Pension schemes no better off than 10 years ago - how should companies respond to Brexit?

Published at 12:45 PM on 12 July 2016

It has been 10 years since PwC began tracking support for defined benefit schemes across the FTSE 350. Over that time, despite a gradual recovery in corporate performance since the global financial crisis, billions paid into pension schemes and extensive protections being put in place by the Pensions Regulator, there has been no overall improvement in the FTSE 350 companies’ ability to support their defined benefit (DB) pension obligations. 

This year’s PwC’s Pension Support Index score of 82 out of a possible score of 100 is the same score as 2006. The Index tracks the relationship between the financial strength of FTSE350 companies and their defined benefit pension obligations.  

Continued low gilt yields, often used to value pension liabilities, have prevented an improvement in the index in recent years. The question of support for pension schemes has become increasingly important in light of changing market conditions. This is exacerbated by the current uncertainty over the long-term implications of ‘Brexit’.  

The index also shows a polarisation, with twice as many companies as in 2006 supported by a weak covenant. The winners over the period appear to be those schemes that have hedged out much of their risk and therefore have not been impacted to the same degree by market shocks – in particular, interest rate falls.  

The implications of Brexit on pension schemes and companies is still to be seen, but the further fall in gilt yields since the referendum result was announced illustrates how important it is for companies and trustees to really understand the capability of the sponsor to withstand shocks to the pension scheme.  

Jonathon Land, pensions credit advisory leader at PwC, said: 

“Following Brexit, trustees and companies need to understand how their particular employer will be impacted in future. There will be winners and losers – you need to know which group you are in and what to do about it. 

"If you have a strong covenant and can support further shocks, there is the option to take a longer term view and you may well benefit if rates revert to long-term averages. However, if your covenant is weaker, de-risking and/or using a contingent asset would appear to be a better approach. Our analysis of the FTSE 350 over the last ten years would certainly support this view. 

"Time is running out for trustees and sponsors that have been waiting for gilt yields to rise. The key question for those who have kept their interest rate exposure is whether the sponsor covenant can withstand the downside if gilts fall further.” 

Jeremy May, pensions partner and actuary at PwC, said: 

“In their last valuations, many sponsors and trustees expected gilt yields to rise, which would in turn reduce pension deficits. However, the expected rise in yields has consistently failed to appear. 

“The question for trustees and sponsors now is whether or not they can continue with the volatility that has been hitting pension schemes over the decade. An alternative strategy would be to recognise that repairing the deficit needs to be done over a longer time frame – this would allow trustees to reduce the investment risk within the scheme by moving to more cash generative assets whilst increasing liability hedging with the sponsor, thereby benefitting from the reduced volatility in future contribution calculations.”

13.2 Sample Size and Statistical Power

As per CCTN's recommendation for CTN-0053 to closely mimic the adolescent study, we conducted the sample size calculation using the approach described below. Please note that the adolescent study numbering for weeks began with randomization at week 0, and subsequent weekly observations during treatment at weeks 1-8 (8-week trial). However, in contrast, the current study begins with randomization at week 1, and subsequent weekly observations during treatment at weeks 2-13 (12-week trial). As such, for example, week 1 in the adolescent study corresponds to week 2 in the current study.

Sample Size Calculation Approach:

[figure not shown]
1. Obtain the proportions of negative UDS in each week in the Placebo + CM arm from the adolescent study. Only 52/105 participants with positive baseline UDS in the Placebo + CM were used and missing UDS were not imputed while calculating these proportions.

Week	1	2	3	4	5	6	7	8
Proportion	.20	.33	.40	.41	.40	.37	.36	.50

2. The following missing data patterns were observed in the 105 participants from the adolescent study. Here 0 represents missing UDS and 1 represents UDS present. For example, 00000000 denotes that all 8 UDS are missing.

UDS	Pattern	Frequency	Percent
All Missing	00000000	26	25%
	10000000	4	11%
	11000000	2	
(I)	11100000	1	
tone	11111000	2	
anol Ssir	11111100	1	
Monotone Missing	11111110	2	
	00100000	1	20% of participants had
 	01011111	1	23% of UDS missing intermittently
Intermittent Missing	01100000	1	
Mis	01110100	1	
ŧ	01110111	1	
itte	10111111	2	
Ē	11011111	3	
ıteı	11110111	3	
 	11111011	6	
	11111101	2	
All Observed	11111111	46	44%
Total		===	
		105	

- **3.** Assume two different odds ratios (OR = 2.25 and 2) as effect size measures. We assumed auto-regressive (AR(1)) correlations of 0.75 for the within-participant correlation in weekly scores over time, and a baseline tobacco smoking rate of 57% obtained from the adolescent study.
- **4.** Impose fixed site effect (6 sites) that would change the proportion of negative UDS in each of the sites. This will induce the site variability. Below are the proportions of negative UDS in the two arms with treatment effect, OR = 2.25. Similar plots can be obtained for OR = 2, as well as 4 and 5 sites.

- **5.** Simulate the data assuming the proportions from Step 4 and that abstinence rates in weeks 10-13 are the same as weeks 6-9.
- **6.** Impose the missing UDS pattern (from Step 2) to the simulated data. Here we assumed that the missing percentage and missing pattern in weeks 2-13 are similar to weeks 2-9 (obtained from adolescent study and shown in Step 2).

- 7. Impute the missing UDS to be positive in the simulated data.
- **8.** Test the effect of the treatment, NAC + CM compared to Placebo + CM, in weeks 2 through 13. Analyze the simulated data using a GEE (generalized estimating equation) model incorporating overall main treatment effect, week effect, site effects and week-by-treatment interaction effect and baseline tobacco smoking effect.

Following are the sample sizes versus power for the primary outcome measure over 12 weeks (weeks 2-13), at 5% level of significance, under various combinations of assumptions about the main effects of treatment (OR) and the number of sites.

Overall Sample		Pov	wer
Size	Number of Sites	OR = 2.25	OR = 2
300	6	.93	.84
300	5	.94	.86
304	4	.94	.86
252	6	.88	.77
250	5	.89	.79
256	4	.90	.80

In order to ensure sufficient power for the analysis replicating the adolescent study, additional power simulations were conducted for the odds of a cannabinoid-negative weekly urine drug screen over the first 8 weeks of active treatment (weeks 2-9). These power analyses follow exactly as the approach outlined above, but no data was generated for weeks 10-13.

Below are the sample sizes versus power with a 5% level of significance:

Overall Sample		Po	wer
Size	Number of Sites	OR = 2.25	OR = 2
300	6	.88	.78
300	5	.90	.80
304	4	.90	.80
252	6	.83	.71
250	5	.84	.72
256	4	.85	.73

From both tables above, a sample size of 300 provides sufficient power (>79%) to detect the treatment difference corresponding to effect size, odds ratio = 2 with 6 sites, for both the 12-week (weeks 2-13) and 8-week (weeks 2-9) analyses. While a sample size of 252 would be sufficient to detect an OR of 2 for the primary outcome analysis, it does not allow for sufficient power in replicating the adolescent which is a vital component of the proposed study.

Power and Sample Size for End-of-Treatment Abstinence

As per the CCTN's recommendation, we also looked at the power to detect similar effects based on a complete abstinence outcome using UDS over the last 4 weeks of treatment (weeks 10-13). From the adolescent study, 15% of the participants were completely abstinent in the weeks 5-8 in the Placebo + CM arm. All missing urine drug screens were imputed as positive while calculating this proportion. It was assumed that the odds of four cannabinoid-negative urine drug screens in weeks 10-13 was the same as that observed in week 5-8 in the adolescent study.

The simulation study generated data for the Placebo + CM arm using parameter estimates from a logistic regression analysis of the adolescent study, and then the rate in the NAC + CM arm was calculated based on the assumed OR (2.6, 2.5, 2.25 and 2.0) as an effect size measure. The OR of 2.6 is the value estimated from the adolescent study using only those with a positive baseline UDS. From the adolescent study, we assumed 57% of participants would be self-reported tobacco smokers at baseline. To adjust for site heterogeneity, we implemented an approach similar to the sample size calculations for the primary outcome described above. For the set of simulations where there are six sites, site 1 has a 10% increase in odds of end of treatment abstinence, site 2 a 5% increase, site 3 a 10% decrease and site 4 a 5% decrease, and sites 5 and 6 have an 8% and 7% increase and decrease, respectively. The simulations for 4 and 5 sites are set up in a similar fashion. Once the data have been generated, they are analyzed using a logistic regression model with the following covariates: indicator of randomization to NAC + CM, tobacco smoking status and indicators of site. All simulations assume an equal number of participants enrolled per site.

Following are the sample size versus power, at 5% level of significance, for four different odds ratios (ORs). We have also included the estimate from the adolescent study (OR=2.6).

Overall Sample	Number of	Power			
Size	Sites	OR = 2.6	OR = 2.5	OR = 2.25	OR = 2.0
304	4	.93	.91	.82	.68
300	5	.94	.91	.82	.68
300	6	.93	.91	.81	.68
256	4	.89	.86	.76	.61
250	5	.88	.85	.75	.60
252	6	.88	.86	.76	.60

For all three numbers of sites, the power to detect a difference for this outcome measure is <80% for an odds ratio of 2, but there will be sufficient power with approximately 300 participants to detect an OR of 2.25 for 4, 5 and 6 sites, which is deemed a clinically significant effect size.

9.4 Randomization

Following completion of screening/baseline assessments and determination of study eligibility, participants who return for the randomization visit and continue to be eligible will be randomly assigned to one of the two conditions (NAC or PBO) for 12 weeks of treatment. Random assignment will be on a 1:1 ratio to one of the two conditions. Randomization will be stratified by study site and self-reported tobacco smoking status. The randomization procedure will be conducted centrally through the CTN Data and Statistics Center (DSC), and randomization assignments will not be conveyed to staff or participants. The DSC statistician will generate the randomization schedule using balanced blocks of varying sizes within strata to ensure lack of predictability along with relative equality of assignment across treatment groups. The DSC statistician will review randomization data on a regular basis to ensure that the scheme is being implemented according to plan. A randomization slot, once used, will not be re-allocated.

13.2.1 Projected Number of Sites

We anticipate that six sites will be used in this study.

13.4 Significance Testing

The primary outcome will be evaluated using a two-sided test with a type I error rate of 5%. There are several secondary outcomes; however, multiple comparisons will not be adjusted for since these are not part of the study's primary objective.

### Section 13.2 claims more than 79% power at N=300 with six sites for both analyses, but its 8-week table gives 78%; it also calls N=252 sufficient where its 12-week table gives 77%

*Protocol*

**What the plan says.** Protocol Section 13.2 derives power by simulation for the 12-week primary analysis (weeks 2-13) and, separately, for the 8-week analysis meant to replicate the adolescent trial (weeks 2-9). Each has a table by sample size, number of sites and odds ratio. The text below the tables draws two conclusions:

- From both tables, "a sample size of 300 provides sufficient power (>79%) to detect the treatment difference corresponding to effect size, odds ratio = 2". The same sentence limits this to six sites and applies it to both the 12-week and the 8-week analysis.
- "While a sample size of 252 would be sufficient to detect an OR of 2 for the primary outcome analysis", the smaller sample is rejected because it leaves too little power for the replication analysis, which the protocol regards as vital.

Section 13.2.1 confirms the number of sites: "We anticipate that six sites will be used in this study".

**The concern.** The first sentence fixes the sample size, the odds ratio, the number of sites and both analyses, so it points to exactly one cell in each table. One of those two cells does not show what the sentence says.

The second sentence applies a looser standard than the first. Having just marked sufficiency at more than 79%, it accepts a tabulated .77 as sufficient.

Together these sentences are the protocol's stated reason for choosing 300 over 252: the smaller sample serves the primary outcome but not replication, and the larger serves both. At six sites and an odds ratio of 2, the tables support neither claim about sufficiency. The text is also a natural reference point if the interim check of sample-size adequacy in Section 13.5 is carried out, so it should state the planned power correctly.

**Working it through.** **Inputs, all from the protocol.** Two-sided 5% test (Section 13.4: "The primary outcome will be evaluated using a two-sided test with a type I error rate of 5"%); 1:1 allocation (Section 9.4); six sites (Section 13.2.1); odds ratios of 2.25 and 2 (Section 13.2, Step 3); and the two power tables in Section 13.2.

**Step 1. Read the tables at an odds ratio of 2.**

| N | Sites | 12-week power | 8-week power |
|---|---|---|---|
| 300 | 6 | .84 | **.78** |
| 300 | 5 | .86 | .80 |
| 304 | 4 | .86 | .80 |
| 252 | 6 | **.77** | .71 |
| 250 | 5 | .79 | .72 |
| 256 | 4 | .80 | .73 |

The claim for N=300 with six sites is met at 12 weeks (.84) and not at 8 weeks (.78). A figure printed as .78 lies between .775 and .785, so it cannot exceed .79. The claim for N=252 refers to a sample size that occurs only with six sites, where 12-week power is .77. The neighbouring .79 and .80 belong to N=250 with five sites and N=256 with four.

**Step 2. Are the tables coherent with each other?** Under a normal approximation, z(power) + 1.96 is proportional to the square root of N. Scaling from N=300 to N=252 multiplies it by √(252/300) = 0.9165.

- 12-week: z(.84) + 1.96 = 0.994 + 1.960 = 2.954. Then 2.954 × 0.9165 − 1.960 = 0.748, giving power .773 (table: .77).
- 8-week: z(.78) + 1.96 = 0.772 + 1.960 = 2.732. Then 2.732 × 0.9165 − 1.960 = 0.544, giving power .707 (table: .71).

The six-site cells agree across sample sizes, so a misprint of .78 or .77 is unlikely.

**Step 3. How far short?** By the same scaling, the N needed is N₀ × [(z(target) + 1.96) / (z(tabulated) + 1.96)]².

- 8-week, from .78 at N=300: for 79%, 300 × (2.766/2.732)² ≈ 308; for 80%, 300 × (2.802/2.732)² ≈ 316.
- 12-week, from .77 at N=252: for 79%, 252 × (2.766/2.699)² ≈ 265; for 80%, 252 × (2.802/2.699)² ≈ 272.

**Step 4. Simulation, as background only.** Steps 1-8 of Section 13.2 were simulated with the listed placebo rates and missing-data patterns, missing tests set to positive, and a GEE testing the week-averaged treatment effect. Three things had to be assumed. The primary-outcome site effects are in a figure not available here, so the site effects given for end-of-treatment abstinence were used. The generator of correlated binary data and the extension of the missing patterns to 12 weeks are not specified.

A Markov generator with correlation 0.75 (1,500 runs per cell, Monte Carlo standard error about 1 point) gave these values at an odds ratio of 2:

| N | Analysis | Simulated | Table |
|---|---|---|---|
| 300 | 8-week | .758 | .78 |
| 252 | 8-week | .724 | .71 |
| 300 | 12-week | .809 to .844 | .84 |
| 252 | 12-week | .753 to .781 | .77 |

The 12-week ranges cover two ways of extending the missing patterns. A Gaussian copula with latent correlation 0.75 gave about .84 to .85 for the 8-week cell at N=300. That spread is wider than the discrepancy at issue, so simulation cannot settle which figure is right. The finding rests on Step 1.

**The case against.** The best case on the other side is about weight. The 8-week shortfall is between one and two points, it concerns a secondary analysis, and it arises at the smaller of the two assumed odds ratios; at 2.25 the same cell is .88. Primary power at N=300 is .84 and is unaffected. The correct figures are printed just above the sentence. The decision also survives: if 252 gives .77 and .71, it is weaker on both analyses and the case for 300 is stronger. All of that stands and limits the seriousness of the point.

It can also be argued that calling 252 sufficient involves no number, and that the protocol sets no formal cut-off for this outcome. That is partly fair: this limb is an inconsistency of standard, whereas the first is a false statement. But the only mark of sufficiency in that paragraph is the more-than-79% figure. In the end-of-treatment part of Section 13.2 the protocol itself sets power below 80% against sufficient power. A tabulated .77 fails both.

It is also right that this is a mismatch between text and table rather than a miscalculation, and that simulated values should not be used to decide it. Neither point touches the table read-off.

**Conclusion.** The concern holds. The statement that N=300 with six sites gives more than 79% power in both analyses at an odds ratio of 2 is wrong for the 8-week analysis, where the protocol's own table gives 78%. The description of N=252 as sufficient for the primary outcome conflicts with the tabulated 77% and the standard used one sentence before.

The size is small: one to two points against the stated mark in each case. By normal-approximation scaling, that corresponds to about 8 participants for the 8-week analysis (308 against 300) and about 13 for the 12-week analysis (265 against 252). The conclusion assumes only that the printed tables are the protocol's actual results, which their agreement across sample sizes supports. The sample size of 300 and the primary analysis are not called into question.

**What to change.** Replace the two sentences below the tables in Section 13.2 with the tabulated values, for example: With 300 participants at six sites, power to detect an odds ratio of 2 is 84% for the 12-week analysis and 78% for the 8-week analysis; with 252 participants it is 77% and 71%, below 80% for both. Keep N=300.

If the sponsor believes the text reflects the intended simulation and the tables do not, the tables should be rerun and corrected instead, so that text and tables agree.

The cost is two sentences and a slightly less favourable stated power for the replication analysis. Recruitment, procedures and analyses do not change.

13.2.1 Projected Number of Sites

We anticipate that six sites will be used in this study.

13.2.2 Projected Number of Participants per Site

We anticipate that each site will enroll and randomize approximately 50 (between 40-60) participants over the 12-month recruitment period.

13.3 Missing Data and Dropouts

Andrew Sentance, PwC’s senior economic adviser, said: 

“Interest rates are not expected to rise much before the 2020s, and looking even further ahead, long-term gilt yields are likely to be low. But there is another scenario where central banks do normalise rates in the 2020s and real interest rates rise. Pension schemes should not lose sight of this scenario. 

“Brexit may have impacted the short-term, with rates staying lower for longer. However, the medium- to longer-term view has not changed substantially.” 






Notes to editors: 


1. PwC’s pensions support index tracks the relationship between the financial strength of FTSE350 companies and their defined benefit pension obligations, indicating the overall level of employer support offered to these pension schemes. 

2. The financial strength of the company is based on net assets, operating profit, profit before tax, cash from operations and market capitalisation, against the company’s estimated pension deficit.  

3. The Index is out of a possible score of 100. If a score of over 90 is achieved this would indicate that companies’ legacy DB pension issues are under more control. 

4. The calculations are based on historical data from publically available company statutory accounts and market capitalisation data. 

5. For a full copy of the report, please visit:

6. For further commentary on market issues, visit 

                         7. PwC offers Skyval, an online pensions analytics platform which trustees, sponsors and all advisers can use for their pension scheme, as a single and confidential tool for their scheme-specific funding, investment, analytics and benchmarking requirements. The Skyval suite of modules includes Skyval Dashboard, Skyval Monitor, Skyval Optimiser, Skyval Accounting and Skyval Insure. Skyval helps pension schemes reduce costs, manage risks and make better decisions faster. Visit, follow @SkyvalOnline or connect to us on LinkedIn.


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